3 Interesting Nordic Languages You Haven’t Heard Of (Until Now)

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When we think of the Nordic languages, we can usually think of Languages like Swedish and Norwegian.

Today, I will be talking about 3 different interesting Nordic languages that are spoken by very few people or have been used historically. This was very fun to research, so yea

Finnglish (American Finnish)

Just as the name suggests, Finnglish (or Fingelska) is a combination of American English and Finnish.

Created in the 1800s by Finnish-American settlers, they wanted to find a way to teach their children about Finnish culture, including the language. However, the Finnish language is ranked as one of the hardest languages in the world, which is strange for a Nordic language.

The Finnish Americans did not want to overwhelm their kids at a young age, so they combined Finnish and English (and a little bit of Swedish; after all, most Scandinavians settled in the same place.)

For example, a Swedish-American and a Finnish-American can live in the same community) to create the Finnglish language.

Today, there are 26,000 speakers of Finnglish, and in some towns in Northern Michigan and Wisconsin, kids as young as kindergarteners get to learn Finnglish (Kudos to them for heritage preservation; it makes me super happy seeing it, especially while everything is happening due shutdowns of Nordic heritage centers.)

Greenlandic Norse

Unlike Finnglish, which a few thousand people still speak, this is a dead language. Greenlandic Norse is a language and not a dialect, as it was different from the Mainland version of Old Norse (The Viking Language), which is similar to modern Faroese and Icelandic. 

The Kingittorsuaq Runestone

Greenlandic Norse is a variant of Old Norse spoken in Greenland, which is obvious. Now, the explanation for Greenlandic Norse will be brief because I couldn’t find a lot of resourses or artifacts about this language.

One of the characteristics of the Greenlandic Norse alphabet is that the Runes have different meanings. Unlike Mainland Old Norse, where runes represent one singular letter or short word, One Greenlandic Norse Rune can represent different letters.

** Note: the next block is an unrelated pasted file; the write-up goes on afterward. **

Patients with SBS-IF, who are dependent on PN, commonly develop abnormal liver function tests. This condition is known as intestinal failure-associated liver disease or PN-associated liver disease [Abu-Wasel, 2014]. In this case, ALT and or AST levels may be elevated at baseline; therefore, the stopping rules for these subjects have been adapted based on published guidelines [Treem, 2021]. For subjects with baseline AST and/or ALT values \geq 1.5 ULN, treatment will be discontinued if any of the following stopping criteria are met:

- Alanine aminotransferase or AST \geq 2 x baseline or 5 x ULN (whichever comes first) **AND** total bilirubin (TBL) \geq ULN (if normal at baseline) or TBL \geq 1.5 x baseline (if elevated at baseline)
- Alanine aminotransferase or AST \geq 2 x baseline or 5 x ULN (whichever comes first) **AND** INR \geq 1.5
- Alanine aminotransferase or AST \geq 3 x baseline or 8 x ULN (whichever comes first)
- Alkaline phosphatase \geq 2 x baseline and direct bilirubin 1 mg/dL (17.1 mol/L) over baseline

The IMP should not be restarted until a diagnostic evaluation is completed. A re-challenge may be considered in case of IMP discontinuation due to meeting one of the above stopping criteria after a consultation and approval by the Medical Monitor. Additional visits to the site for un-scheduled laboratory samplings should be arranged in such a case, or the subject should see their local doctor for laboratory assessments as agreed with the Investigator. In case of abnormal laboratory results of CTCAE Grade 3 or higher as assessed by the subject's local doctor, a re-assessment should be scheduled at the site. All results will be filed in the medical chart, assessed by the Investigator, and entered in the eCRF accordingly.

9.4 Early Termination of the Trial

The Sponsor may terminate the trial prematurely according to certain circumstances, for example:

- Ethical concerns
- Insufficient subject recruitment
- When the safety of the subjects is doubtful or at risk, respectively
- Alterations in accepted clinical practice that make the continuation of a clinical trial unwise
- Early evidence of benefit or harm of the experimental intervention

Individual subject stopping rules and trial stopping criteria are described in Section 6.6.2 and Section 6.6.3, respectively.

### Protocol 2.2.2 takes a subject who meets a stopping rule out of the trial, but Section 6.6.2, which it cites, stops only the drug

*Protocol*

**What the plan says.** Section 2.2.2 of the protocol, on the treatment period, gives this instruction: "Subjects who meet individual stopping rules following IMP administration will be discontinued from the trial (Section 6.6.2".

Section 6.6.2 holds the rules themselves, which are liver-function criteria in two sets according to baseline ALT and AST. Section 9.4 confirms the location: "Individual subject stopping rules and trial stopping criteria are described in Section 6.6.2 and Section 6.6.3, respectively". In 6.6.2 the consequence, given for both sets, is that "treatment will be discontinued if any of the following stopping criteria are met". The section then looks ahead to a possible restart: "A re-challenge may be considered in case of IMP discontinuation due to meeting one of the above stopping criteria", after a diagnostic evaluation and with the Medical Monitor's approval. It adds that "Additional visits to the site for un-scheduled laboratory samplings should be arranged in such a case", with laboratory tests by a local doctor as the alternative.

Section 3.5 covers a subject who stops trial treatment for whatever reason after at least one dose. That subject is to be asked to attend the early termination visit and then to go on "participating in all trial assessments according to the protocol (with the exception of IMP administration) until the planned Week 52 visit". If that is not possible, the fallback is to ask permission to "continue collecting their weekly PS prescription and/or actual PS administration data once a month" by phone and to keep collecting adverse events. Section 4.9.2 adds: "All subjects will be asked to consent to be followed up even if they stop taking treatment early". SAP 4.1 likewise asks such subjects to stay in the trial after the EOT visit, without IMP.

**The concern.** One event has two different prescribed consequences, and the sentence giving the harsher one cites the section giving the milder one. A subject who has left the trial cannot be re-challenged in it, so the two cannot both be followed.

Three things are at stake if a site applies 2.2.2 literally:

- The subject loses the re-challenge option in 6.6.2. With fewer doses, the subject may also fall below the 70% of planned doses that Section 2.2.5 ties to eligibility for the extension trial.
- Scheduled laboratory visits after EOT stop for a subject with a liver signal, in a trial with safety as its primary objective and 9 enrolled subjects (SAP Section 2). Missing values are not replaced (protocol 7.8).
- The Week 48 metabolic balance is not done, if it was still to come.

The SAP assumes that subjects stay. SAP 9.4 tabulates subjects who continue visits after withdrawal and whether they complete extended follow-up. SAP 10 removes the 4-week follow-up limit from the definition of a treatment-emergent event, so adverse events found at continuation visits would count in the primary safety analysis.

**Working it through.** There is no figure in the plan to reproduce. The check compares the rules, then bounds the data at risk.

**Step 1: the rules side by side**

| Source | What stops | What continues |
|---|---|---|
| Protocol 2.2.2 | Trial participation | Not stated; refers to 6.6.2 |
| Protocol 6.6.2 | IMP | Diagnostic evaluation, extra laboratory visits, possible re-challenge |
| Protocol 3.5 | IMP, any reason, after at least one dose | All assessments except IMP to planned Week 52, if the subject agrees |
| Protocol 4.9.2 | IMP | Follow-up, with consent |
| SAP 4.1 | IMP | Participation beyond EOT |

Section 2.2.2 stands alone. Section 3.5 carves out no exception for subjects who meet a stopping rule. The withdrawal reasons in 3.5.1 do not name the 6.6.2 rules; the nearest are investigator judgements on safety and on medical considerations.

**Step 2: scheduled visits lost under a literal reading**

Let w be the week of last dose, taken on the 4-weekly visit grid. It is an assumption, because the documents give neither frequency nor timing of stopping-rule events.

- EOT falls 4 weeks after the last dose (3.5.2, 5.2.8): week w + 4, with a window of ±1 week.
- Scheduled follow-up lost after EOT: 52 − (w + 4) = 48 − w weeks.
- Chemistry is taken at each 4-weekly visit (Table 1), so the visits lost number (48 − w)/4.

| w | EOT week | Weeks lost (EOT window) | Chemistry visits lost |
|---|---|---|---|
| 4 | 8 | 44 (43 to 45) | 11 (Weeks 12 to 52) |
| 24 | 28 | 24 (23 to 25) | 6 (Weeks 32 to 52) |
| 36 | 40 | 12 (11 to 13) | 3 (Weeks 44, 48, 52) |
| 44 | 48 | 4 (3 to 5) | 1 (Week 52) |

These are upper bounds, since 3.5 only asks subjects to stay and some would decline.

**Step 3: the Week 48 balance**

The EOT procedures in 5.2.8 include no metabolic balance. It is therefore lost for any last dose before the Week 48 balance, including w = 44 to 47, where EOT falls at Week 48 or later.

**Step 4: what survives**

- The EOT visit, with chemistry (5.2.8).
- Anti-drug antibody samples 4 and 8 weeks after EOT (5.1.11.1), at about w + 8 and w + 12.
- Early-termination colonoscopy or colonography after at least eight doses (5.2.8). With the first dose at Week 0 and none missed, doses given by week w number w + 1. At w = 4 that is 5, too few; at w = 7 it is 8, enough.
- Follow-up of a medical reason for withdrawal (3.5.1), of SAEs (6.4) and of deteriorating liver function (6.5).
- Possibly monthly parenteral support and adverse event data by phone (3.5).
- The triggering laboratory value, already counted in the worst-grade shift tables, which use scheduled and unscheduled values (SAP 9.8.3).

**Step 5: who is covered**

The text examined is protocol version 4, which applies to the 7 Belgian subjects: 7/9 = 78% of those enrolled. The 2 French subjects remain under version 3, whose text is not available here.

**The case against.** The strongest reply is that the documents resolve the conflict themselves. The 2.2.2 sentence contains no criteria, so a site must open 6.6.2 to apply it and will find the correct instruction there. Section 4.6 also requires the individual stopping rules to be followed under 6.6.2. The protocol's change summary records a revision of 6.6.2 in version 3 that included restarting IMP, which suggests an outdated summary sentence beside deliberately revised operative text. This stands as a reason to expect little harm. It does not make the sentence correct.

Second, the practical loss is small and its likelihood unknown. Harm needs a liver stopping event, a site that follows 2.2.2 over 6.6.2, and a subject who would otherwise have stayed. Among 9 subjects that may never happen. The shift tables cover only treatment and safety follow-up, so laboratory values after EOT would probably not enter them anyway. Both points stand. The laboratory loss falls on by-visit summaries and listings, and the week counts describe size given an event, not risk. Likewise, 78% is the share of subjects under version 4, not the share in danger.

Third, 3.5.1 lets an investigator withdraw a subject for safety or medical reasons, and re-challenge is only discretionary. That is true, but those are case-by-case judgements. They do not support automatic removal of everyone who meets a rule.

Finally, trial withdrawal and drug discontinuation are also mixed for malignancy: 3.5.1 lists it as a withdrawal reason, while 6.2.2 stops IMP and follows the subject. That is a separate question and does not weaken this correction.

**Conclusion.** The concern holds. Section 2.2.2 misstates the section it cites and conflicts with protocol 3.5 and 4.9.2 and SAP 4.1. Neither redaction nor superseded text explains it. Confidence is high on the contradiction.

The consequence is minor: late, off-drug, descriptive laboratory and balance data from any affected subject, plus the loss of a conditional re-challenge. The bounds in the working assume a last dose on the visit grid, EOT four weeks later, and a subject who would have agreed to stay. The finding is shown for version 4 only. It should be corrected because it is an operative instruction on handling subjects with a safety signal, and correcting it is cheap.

For example, The Old Norse Rune “ᛏ (Tiwaz)” represents the letter T. In Greenlandic Old Norse, Tiwaz can also be used as the letter eth (ð) in the Modern Icelandic alphabet. 

Greenlandic Norse died between the 15th and 16th century. The Modern Greenlandic has no connection to Greenlandic Norse or any Scandinavian language despite its very heavy influence on Viking history. Modern Greenlandic is more connected to Indigenous Canadian Languages.


Kven (or Kvääni) is a Nordic language that is related to Finnish and Baltic languages like Estonian or Latvian. Kven is spoken by the Kven people who live in Northern Norway.

And for a heads-up, Kvens and Sámis ARE NOT the same people. There are some theories that Sámis and Kvens are genetically related, but I couldn’t find a lot of info (I may cover this in a new article I am saving for next year)

Kven is spoken by 5,000 people only. Even though there are an estimated 60,000 Kvens (there is no real terminology of a Kven; if you are a Finnish person who has Finnish ancestry from the 1800s, then you may be considered a Kven by the government)

The Kven language is shorter than most Scandinavian alphabets, with only 28 letters. The Kven language has been described as “a Simplified version of the Finnish language” by some people.

Due to its very similar traits to Finnish, many Kven Children learn Finnish instead of Kven. Kven is a hard language to learn with linguistic difficulty, but it is much easier than Sámi and Finnish.

RANDOM FACT: There has been only one recorded pop-esque song in Kven’s history. The song is called Kadonu Loru, which is based on a Children’s song and has been released by the Sámi Media Publishing company, Iđut.

Hope you enjoy this. Bye 🙂

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